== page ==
Unduly lenient sentences: to be extended to lesser offences?

The 2015 Conservative Party manifesto contained a commitment “to tackle those cases where judges get it wrong, we will extend the scope of the unduly lenient scheme, so a wider range of sentences can be challenged”. In September 2015, the Attorney General, Jeremy Wright, stated “I am very much in favour of looking at an extension of the scheme…..and will do it as soon as I can”.

The law at present

Under sections 35 and 36 of the Criminal Justice Act 1988, the Attorney General can apply to the Court of Appeal to review sentence passed in the Crown Court in respect of certain serious offences which appears to be unduly lenient. Anyone has the right to request the Attorney to consider whether a case should be referred. As the government’s Complain about a low Crown Court sentence website makes clear, “anyone can ask – they don’t have to be involved in the case. Only one person need to ask for a sentence to be reviewed”.

Current safeguards

That a sentence passed by a judge can later be increased is a draconian measure, leaving defendants in a state of considerable uncertainty. Perhaps the most high profile recent example was the Court of Appeal doubling the 15 month sentence handed down to the former TV presenter Stuart Hall for a number of indecent assault charges.

The most significant safeguard is that the Attorney General must give consent for the matter to be referred to the Court Appeal, enabling complaints against reasonable sentences to be filtered out. The sentence of five years and nine months handed down to another former TV presenter, Rolf Harris, was not referred to the Court of Appeal despite 150 complaints.

Any appeal must be unduly lenient, and not simply lenient. A sentence was described as being unduly lenient in Attorney General’s Reference No 4 of 1989 11 Cr App R (S) 517: “where it falls outside the range of sentences which the judge, applying his mind to all the relevant factors, could reasonably consider appropriate”.

This was expanded upon in the Attorney General’s Reference No 5 of 1989 11 Cr App R (S) 489, where there must be an error of principle in the judge’s sentence that, in the absence of the sentence being altered by the court, would damage public confidence. The test was an exceptional circumstance, rather than a borderline case. This would include cases where sentences passed were wrong in law, for example when a sentence was passed below the minimum required by a particular law.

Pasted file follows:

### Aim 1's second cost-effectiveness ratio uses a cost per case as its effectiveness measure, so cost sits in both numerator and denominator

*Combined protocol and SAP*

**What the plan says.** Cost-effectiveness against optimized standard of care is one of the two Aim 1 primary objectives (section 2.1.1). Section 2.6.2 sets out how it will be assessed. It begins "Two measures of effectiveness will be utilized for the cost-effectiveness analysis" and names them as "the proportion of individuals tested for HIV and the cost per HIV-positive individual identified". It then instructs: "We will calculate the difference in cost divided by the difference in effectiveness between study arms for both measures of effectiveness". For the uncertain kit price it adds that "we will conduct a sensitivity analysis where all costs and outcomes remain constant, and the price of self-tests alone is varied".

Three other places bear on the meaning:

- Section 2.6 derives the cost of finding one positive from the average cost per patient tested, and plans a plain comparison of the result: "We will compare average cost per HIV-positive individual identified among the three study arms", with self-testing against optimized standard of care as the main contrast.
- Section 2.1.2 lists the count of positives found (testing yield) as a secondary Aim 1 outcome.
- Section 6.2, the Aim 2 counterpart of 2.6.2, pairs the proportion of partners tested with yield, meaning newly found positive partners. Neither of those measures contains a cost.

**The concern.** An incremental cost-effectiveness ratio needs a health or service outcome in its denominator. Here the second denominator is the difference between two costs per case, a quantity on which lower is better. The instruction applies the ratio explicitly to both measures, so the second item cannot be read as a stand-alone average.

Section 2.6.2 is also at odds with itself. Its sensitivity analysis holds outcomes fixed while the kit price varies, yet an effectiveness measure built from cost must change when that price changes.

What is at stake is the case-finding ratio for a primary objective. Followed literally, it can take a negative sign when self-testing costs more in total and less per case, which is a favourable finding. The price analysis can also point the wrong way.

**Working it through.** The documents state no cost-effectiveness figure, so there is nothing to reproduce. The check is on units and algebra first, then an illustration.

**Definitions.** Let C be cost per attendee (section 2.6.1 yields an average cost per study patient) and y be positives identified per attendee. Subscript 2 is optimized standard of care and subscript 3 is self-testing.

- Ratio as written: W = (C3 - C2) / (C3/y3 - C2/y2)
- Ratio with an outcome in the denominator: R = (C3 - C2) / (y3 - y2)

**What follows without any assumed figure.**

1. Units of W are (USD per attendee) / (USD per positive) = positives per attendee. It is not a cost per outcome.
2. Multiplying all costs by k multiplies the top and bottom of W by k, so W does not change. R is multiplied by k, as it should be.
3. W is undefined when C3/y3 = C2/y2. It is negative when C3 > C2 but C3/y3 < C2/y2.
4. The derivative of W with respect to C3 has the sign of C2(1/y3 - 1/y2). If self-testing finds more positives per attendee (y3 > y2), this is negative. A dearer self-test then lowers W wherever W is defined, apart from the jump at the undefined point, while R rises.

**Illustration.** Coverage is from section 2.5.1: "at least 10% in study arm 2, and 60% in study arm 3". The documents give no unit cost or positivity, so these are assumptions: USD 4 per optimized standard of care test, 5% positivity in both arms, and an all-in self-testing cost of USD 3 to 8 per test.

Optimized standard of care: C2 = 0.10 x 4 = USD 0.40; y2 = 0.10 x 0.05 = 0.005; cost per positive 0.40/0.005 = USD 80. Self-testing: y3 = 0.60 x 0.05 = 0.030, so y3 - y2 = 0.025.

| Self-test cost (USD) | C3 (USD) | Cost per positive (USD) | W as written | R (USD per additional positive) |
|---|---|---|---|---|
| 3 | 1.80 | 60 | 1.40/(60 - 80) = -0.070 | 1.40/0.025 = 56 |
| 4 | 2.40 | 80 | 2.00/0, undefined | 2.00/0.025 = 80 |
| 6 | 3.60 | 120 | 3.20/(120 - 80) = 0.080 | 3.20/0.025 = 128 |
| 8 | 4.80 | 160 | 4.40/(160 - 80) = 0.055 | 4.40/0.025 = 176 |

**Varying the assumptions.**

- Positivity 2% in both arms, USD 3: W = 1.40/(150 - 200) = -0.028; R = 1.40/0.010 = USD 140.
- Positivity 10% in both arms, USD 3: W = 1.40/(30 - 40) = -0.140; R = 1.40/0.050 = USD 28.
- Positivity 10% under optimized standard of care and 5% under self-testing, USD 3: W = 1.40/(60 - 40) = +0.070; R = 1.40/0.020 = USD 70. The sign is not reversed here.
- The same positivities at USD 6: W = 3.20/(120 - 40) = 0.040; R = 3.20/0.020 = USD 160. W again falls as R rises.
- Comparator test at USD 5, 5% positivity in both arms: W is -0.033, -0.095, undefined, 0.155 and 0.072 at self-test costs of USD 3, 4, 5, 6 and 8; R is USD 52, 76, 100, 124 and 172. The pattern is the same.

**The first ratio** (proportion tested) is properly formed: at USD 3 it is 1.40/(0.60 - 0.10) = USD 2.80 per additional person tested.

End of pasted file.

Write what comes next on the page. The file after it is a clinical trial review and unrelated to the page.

Use of the power

Recent statistics on the extent of unduly lenient sentence referrals were published in the recent Review of unduly lenient sentences. The review revealed that in 2014, the Law Officers considered a total of 469 cases, of which 128 were referred to the Court of Appeal. Of those referred, 86% had their sentences increased. Over the past five years, the referrals have ranged from 80 to 120 per year, with between 70 and 85% resulting in a sentencing increase.

The Solicitor General, Robert Buckland, has stated that “criminals operating in London have had an extra 215 years added to their sentences since 2010 because of this scheme”.


Criticism can be made of the general provisions for appealing unduly lenient sentences. Although judges do get it wrong from time to time, any sentence is passed by a qualified and suitably experienced impartial individual with full knowledge of the facts, having heard all the evidence in the case. There is a concern when a reconsideration can be requested by an individual whose sole knowledge of the case is a report read in a newspaper, and the person deciding upon the referral is an elected official. This problem is of course exacerbated by the ability of an individual to pay to be represented in the process.

The Attorney is of course an important safeguard in excluding those cases not deemed to be unduly lenient. However, any expansion of the offences that can be considered must consequently result in an expansion of the number of cases considered by the law officers (469 from last year). Any increase will have resource implications for the Law Officers. Certainly, any expansion in the number of cases being considered by the Attorney should not correspond to an increase in the time taken for defendants to know the final outcome.

Finally, at present only the most serious crimes can be referred, and the Court of Appeal is asked to determine whether an existing prison sentence should be increased. Should lesser offences be considered for review, the Court of Appeal may be faced with deciding whether an individual sentenced to a community or suspended sentence should actually serve a period in custody. This development is fraught with problems, not least the uncertainty faced by an individual given a non-custodial sentence.

The Attorney has stated “it is better to make sure we have……worked through all the consequences before we bring something forward”. One would hope all of the above points will be clearly addressed.

Practical Law David Bacon

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